WASHINGTON— The families of federal law enforcement officers killed in the line of duty will be able to receive relocation assistance through legislation passed by Congress Tuesday.
The Special Agent Samuel Hicks Families of Fallen Heroes Act, H.R. 2711, passed the House on a vote of 416–0 after passing the Senate on May 14.
The Act allows federal law enforcement agencies to assist families of law enforcement officers killed on the job with relocation costs if they want to move from a posting back to their home communities.
Senate Homeland Security and Governmental Affairs Committee Chairman Joe Lieberman, ID-Conn., and Ranking Member Susan Collins, R-Me., along with Subcommittee on Oversight of Government Management, the Federal Workforce, and the District of Columbia Chairman Daniel Akaka, D-Hawaii., and Ranking Member George Voinovich, R-Ohio., introduced the Senate version of the bill last year.
“Law enforcers often lay down their lives to protect the rest of the society,” Lieberman said. “The assistance that would be made available through this legislation to their surviving families is but a nominal token of our appreciation for their courageous commitment to their jobs. The FBI relocated Special Agent Hicks and his family from Baltimore to Pittsburgh and paid to move them there. But when Special Agent Hicks was killed, the FBI was legally barred from paying to move his wife and young son back to their home base in Baltimore. This is a humanitarian bill that will cost very little, but will mean the world to the survivors of those men and women protecting us on the frontlines every day.”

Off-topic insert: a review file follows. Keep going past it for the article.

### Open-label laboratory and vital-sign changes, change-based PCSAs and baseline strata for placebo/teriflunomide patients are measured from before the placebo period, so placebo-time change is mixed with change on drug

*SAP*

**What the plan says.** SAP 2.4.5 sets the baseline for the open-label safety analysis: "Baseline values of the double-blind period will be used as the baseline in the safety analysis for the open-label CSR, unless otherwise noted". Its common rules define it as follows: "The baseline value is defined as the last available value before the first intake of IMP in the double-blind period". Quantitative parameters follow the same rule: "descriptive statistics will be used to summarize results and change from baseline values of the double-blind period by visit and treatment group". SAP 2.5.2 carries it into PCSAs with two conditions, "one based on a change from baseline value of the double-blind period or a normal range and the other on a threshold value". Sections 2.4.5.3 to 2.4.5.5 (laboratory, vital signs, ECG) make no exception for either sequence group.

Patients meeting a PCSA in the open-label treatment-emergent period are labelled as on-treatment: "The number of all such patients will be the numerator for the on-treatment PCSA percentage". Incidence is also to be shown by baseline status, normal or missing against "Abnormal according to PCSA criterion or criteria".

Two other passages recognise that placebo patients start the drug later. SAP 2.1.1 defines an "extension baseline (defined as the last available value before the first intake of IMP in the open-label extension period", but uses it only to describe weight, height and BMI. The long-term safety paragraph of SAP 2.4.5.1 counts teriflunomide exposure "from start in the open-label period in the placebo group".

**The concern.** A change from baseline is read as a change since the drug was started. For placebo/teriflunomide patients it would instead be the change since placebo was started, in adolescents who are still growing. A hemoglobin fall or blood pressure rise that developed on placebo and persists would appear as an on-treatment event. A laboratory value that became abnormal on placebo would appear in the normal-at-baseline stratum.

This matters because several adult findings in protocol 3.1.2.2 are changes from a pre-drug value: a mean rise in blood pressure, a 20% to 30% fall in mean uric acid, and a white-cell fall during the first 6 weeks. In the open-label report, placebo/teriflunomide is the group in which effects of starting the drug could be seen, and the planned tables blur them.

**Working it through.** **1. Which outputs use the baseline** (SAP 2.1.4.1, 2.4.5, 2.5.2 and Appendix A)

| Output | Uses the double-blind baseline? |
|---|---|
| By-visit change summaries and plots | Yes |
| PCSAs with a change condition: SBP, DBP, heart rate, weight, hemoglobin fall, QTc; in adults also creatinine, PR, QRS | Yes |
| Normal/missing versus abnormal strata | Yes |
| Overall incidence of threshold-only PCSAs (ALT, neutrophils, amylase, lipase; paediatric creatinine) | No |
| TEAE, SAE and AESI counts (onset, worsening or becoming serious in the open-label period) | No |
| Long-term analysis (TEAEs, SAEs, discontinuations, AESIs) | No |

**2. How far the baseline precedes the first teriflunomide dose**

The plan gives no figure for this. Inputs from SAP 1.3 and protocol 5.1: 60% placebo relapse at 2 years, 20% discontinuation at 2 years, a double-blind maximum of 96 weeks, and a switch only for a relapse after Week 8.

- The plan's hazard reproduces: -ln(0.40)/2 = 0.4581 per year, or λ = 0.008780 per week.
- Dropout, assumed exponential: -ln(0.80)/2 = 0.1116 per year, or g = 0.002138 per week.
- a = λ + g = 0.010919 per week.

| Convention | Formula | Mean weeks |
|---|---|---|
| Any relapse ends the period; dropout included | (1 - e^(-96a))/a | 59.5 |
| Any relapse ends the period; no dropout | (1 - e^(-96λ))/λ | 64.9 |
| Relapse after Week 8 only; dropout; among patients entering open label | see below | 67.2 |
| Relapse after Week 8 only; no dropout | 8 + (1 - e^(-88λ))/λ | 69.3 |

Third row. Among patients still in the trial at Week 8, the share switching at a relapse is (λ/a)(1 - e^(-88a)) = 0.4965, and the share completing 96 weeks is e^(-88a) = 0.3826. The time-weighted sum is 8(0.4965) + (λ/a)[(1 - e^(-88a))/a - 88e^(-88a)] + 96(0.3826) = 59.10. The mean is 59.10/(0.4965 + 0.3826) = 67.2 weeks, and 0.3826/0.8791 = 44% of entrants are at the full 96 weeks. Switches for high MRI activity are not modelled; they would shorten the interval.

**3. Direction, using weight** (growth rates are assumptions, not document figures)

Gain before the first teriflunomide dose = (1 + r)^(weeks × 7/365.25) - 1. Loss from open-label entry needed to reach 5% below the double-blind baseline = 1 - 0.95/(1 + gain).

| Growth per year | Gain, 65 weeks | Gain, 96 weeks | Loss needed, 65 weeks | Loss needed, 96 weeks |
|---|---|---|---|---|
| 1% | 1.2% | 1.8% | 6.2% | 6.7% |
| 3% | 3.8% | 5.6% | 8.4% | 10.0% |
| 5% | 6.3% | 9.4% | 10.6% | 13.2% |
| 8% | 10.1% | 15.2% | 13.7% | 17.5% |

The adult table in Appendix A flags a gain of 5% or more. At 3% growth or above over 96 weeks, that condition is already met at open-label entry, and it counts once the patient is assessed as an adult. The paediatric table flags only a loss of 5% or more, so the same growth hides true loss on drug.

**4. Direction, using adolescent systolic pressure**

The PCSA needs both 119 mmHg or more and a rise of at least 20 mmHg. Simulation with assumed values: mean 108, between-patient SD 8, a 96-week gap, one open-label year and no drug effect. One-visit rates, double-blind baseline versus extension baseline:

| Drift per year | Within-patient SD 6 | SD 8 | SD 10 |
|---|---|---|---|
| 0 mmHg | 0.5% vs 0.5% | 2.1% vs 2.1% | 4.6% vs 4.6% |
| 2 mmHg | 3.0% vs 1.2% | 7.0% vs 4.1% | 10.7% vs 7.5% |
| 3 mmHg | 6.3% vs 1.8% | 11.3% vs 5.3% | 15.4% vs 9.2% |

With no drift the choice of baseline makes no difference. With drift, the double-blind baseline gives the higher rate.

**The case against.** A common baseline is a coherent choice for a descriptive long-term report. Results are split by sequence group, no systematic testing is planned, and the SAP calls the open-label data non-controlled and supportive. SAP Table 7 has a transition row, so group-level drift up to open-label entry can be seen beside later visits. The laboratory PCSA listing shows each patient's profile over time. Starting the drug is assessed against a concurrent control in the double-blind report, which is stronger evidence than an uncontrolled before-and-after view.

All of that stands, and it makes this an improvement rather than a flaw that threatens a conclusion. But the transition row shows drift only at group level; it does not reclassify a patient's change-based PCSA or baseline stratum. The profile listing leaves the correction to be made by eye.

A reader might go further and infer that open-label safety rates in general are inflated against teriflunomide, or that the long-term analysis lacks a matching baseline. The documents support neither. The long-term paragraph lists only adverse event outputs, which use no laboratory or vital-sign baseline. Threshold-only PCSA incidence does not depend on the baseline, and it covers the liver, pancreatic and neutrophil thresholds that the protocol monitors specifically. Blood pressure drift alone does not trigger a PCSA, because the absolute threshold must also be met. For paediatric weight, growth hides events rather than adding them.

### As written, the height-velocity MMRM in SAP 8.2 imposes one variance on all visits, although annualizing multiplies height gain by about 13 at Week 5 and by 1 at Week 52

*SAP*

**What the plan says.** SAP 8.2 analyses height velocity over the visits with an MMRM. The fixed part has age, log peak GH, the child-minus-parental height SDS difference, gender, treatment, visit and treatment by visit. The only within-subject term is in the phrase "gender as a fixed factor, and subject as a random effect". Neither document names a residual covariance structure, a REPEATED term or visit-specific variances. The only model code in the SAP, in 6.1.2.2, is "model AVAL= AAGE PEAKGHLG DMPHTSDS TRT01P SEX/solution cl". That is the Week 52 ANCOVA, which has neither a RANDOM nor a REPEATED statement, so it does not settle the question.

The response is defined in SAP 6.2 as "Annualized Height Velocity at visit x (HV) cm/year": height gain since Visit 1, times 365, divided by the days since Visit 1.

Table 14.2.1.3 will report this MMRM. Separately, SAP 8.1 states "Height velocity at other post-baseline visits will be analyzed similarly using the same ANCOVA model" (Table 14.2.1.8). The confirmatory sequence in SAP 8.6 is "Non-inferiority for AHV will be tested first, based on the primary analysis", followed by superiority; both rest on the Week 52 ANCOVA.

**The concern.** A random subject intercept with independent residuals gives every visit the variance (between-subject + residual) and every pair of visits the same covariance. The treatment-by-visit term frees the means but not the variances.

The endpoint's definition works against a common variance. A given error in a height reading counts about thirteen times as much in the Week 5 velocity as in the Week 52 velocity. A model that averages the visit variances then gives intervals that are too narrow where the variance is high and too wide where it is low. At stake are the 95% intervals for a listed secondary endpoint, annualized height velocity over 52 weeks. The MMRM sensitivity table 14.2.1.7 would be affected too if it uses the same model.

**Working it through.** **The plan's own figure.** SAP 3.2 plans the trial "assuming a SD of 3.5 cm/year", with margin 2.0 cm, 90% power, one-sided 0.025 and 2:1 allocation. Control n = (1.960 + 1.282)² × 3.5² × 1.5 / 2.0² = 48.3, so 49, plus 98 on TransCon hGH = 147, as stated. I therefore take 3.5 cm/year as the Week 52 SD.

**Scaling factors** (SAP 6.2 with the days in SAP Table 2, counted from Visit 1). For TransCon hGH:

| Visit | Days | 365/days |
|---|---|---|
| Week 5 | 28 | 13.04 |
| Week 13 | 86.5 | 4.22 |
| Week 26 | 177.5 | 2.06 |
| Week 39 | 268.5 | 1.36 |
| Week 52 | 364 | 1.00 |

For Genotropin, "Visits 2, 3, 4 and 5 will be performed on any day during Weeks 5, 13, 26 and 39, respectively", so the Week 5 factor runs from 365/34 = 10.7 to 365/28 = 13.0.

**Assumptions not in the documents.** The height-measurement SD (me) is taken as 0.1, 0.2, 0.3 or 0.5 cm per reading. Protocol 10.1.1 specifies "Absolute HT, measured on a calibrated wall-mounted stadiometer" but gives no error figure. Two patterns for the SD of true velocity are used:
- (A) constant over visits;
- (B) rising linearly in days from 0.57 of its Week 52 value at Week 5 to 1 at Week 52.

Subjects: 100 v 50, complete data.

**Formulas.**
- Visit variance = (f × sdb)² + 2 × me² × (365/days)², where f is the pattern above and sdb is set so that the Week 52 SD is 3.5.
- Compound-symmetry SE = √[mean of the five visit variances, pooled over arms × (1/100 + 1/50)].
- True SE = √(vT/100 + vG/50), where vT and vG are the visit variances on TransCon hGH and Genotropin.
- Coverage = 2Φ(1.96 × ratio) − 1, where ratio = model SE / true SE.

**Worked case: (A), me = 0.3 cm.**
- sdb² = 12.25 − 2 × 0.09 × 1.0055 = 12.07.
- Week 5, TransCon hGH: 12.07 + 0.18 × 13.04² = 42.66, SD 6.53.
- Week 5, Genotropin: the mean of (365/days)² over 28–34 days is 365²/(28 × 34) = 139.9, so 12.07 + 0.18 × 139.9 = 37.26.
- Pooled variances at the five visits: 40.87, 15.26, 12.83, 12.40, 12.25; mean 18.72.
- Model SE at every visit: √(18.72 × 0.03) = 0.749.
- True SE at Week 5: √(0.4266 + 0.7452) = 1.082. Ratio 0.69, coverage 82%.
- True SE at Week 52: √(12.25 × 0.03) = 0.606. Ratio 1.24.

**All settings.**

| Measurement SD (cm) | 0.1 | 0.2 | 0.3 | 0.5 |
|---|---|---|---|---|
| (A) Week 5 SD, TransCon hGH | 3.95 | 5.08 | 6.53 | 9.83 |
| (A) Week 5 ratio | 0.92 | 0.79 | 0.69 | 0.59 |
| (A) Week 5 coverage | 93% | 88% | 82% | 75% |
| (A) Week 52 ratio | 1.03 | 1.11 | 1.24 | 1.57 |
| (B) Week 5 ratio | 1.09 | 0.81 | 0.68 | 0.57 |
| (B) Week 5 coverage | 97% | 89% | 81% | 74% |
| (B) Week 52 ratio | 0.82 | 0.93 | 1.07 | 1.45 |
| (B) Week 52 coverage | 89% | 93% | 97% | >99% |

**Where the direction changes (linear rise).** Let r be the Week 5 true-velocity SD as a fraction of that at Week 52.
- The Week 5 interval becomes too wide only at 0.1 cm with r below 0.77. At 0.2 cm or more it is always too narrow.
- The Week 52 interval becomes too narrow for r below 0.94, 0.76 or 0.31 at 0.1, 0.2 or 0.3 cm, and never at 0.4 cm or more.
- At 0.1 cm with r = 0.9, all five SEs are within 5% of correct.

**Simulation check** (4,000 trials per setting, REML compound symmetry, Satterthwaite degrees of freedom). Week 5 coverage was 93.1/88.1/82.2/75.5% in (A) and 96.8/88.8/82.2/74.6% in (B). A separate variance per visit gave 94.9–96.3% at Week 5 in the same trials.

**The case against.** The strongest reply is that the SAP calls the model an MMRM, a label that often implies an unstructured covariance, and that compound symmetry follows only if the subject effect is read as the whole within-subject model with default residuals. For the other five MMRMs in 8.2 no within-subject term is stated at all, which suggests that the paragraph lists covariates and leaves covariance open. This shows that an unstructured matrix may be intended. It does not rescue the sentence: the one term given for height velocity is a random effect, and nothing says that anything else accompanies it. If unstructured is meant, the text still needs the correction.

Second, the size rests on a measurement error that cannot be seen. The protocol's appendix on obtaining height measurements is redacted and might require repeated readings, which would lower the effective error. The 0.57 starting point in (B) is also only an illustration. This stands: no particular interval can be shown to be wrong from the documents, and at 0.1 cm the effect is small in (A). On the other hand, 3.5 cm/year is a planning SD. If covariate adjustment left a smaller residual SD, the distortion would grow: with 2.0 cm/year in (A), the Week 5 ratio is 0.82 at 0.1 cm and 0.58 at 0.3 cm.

Collins said: “The men and women of law enforcement who make the ultimate sacrifice to their country should have the peace of mind to know that their families will be taken care of in the event of such a tragedy. Our legislation will ensure that our federal law enforcement officers’ families are provided for in return for the sacrifices that these federal employees face every day.”
“This bill authorizes agencies to pay relocation costs for the families of law enforcement officers killed in the line of duty, because helping the survivors of our fallen heroes is the right thing to do,” said Akaka. “This is a tribute to Federal employees who make the ultimate sacrifice in service to our country.”
Voinovich said: “Federal law enforcement officials at certain agencies are faced with constant travel and relocation, a taxing aspect of their jobs. In the event of tragedies, grieving families deserve our help to relocate closer to their homes and loved ones. This legislation fills a critical void, and I look forward to its prompt enactment.”
Special Agent Sam Hicks, for whom the legislation is named, was fatally shot while executing a federal search warrant on a drug distribution ring. Because the FBI was barred from assisting with his family’s moving costs, the FBI Agents Association stepped in to help.
The Senate Homeland Security and Governmental Affairs Committee passed the bill last December, with an amendment sponsored by Lieberman and Collins that ensured Customs and Border Protection officers were covered by the legislation.